Fortunately for all involved, Atkins, who was 25 at the time, changed his mind about releasing the radioactive material, which has the potential to kill or maim people after brief exposures. Following a standoff at his home near 4200 North 32nd Street, he was captured and the material was recovered.
On Thursday, Atkins was sentenced to 15 years in federal prison for attempted use of a weapon of mass destruction. He'll serve the federal time after he completes a 3.5-year sentence he already received in state court. U.S. District Judge John Tuchi also sentenced Atkins to 12 years of supervised probation after he completes his prison term.
The outcome for Atkins and others could have been much worse. He had several half-baked plans for the three Delta Projectors he stole, which are normally used to x-ray objects underground and contain iridium-192. Close-contact exposure to the material for just one hour would cause extreme pain and disfigurement, and for 50 percent of the victims, death within a month, federal court records state. Injuries can also occur with far briefer exposures. Atkins had the potential to endanger "hundreds of lives."
Up until the incident, Atkins had been a law-abiding, successful young man — a model of someone who had grown up with disadvantages and overcome them. Court records describe how he grew up in Gallup, New Mexico, facing societal "rejection" because he was half-Native American and half-Black, and became extremely close to his siblings, especially an older sister who was the prime caretaker of the household.
When Atkins was 11, the sister committed suicide; he and his brother found her body hanging in a closet. Despite his disturbed childhood, Atkins was determined to make something of his life. After he graduated from high school he attended Spartan College of Aeronautics and Technology in Tulsa, Oklahoma, and earned a certificate in Non-Destructive Testing Technology & Quality Control Management, records state. He got hired by Western Technologies in Phoenix and worked there for six years, advancing in his training to become a "Level 2 technician."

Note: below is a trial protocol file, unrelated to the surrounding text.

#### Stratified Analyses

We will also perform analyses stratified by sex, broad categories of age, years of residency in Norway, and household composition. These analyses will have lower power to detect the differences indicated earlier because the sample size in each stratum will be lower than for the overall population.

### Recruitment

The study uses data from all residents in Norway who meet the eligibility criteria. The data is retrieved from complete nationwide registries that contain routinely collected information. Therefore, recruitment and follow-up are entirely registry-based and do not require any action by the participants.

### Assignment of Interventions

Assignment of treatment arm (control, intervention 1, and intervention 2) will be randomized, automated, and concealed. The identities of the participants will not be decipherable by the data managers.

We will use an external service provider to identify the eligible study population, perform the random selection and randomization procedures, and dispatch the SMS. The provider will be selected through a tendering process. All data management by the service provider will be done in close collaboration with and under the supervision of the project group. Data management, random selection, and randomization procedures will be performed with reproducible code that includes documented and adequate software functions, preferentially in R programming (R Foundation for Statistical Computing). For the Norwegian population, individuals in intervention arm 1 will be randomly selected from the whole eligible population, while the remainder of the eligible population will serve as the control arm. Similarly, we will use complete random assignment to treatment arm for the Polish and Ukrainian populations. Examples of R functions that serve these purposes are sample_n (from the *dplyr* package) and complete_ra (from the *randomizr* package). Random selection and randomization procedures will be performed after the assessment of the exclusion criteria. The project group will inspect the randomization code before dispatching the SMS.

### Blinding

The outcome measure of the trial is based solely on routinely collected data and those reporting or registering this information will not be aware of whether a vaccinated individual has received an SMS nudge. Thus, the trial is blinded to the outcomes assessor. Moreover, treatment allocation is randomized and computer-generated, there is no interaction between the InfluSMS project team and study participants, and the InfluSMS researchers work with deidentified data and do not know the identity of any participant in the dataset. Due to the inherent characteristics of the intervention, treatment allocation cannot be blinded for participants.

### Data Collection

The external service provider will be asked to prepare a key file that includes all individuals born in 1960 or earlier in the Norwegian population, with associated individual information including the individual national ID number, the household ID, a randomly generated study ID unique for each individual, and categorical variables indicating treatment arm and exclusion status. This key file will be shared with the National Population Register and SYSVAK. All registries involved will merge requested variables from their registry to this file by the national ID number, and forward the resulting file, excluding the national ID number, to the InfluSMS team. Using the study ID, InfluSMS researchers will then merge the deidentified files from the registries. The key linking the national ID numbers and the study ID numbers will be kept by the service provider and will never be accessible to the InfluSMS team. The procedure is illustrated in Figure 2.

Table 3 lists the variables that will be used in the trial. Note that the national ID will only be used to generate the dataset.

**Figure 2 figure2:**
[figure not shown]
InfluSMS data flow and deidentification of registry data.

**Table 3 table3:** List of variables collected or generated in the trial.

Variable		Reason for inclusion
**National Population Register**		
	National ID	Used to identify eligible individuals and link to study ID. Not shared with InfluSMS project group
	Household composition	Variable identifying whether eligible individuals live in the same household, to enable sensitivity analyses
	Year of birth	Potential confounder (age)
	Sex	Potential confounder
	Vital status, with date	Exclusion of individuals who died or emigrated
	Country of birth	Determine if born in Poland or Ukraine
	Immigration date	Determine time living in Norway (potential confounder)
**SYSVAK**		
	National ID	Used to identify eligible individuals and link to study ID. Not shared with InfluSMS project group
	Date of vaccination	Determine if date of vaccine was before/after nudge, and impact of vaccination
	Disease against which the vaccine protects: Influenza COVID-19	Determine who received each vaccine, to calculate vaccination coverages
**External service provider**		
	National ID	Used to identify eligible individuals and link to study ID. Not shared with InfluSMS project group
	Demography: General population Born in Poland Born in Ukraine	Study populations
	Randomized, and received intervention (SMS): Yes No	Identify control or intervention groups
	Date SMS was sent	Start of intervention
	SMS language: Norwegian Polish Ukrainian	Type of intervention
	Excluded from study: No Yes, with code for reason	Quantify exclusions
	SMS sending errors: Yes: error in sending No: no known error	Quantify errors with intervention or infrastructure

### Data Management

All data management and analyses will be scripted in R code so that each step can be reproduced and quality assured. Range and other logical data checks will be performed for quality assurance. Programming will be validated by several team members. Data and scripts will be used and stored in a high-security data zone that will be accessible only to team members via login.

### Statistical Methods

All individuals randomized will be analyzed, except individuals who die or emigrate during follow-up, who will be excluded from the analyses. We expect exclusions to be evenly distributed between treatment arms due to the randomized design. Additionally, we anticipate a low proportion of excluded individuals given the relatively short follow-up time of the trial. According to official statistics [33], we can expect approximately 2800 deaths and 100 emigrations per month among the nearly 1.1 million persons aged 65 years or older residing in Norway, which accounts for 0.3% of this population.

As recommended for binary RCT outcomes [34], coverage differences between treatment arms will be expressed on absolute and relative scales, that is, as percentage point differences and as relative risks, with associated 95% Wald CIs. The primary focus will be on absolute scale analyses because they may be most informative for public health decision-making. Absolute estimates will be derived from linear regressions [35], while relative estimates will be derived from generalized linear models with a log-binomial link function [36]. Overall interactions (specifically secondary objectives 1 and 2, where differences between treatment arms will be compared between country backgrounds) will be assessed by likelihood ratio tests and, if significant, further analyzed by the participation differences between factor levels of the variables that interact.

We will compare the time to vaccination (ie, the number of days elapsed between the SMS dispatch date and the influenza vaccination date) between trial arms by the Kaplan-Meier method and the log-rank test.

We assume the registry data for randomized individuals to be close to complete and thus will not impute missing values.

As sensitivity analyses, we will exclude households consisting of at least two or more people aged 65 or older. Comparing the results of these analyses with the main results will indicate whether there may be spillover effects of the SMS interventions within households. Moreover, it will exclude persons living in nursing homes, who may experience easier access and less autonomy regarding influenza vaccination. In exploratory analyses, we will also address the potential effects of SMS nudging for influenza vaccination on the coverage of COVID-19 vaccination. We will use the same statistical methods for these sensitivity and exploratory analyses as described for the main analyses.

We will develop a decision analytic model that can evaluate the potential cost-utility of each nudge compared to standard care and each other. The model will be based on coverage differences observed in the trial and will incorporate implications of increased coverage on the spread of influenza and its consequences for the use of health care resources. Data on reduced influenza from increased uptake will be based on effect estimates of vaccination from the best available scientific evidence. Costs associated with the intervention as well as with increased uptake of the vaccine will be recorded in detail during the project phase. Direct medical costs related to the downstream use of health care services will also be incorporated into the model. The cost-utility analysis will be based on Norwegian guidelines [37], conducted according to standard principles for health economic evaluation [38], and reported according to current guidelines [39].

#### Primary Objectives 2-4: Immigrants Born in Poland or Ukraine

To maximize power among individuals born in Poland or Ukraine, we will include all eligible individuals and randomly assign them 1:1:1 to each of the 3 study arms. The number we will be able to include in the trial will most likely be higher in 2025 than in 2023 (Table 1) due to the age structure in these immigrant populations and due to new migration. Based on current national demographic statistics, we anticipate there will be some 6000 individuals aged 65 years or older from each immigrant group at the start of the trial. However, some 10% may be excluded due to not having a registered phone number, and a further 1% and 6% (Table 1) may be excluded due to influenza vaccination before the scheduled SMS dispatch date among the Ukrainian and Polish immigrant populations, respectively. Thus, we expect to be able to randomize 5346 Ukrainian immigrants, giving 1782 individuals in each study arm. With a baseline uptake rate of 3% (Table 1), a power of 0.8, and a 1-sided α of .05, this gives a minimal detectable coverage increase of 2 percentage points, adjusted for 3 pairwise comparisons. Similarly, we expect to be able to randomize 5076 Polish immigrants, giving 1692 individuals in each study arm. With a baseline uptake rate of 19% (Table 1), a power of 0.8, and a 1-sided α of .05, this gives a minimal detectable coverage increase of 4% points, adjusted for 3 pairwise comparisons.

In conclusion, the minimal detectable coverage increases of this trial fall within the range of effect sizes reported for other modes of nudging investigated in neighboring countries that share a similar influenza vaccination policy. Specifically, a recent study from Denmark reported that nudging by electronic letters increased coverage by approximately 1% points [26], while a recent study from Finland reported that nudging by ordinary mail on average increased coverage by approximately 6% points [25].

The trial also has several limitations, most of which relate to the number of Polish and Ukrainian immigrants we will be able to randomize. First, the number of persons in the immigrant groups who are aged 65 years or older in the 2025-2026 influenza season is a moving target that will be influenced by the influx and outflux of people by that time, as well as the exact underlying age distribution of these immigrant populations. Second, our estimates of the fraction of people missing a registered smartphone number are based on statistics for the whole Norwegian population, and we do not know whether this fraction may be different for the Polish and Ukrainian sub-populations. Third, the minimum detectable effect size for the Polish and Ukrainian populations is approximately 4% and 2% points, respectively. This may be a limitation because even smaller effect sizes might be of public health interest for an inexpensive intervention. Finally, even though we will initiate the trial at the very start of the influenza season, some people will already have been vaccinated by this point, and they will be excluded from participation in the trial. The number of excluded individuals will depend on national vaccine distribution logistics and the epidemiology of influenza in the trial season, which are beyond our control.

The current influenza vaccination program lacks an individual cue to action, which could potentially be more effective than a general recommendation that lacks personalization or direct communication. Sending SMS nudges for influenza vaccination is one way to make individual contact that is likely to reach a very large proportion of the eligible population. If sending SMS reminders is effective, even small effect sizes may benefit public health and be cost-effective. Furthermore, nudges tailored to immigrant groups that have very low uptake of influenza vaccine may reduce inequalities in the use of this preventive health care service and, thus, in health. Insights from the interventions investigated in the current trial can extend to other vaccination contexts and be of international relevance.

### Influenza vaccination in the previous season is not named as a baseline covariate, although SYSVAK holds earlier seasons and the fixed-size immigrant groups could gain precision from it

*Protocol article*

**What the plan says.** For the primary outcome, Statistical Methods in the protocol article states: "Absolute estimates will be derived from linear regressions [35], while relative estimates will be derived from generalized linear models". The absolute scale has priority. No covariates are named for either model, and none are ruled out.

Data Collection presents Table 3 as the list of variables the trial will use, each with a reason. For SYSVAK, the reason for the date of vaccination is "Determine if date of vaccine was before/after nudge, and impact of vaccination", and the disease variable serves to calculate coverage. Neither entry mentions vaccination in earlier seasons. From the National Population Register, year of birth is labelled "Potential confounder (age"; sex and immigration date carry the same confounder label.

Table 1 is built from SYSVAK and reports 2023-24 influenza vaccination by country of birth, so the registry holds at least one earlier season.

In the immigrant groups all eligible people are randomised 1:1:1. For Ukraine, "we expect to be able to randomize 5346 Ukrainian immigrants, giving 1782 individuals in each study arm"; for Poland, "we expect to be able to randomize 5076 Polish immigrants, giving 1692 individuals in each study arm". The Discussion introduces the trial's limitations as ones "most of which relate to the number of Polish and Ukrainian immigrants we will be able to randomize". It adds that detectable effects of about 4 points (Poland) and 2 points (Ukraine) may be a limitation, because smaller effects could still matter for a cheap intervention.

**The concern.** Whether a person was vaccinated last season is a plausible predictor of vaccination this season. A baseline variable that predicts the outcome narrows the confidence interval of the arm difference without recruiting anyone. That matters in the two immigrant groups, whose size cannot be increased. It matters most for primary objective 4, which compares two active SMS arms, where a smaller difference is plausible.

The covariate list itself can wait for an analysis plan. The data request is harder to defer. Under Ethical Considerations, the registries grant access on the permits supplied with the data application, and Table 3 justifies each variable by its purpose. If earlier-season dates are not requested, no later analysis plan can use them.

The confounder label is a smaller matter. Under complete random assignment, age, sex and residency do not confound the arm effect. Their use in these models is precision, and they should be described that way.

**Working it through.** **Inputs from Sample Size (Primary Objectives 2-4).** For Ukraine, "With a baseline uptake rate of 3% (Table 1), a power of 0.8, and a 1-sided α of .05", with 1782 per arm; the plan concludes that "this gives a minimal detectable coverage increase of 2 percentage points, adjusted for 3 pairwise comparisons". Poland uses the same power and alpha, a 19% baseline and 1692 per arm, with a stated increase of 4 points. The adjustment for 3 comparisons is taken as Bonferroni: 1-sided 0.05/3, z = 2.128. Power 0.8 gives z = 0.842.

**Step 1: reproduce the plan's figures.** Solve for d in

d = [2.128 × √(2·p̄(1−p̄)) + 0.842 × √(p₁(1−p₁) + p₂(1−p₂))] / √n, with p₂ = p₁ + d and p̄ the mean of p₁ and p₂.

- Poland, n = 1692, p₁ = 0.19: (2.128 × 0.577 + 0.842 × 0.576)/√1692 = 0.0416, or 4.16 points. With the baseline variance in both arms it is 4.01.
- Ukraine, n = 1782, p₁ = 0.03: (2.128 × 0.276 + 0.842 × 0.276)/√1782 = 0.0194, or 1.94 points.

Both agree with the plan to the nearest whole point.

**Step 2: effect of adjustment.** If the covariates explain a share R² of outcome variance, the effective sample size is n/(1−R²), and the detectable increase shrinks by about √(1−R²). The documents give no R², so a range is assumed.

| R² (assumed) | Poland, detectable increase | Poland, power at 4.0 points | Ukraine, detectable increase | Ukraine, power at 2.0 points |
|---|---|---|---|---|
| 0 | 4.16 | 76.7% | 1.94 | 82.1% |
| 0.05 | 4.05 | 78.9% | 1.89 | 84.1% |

"He served as the primary maintenance technician for the radiological devices," and was trained to open and repair them, records say. Yet, "Atkins’s dangerous dark side contrasts with his exterior appearance of being capable and successful."
In the weeks before his dangerous spree, he fought with his girlfriend and pulled a knife on her. He texted his sister a few days before the attack that he "felt like he was drowning in everything, his relationship, family and bills," and that he was thinking about driving his Jeep "into a house," "stabbing a cop," or committing "suicide by cop." The FBI later found holes in his home's walls and broken knives scattered about.
He drove to Western Technologies, which was closed, entered the building with his employee code, put three 60-pound Delta Projectors and the tools to take them apart on a cart, and wheeled them out to load them into his vehicle. He called his girlfriend and sister to tell them of his plans for a "last stand." He contemplated forcing his way into a co-worker's home and stealing an AR-15, he told her, but decided against it. At about 3 a.m., he sent an ominous text to his fellow employees: "There’s no easy way to say this, guys, I have snapped. I have three sources. Stay home til they are found."
Atkins drove to Scottsdale Fashion Square Mall, apparently intending to spread some iridium-192 around. But it was only 6 a.m., and the mall was closed. He drove north to the Mount Ord area near Payson.
"At Mt. Ord, he opened one of the radiological devices to get the radioactive material out of the unit and then threw it out of the car. Atkins planned to place the radiological devices so they would be impossible to find," records state. "Atkins also planned to take the Iridium-192 out and spread it around placing himself in the middle. Atkins knew he would be irradiated, but he did not care because he planned on dying. When the police engaged him, they would also be irradiated."
He changed his mind again, putting the radioactive material back in its container, and driving with the material back to his home in Phoenix, where the two-hour standoff occurred before he gave up.
Atkins has a young daughter and plans to learn to be a chef in prison, according to a sentencing memorandum by his federal public defenders, Jon Sands and Gregory Bartolomei.
The 15-year sentence "sends a powerful message of deterrence to would-be criminal actors who plan to weaponize industrial technologies," said Acting Arizona United States Attorney Anthony Martin. "As was done in this case, we stand ready to work alongside our federal and state partners to respond quickly to any threats to public safety."
Western Technologies did not respond to a request for comment.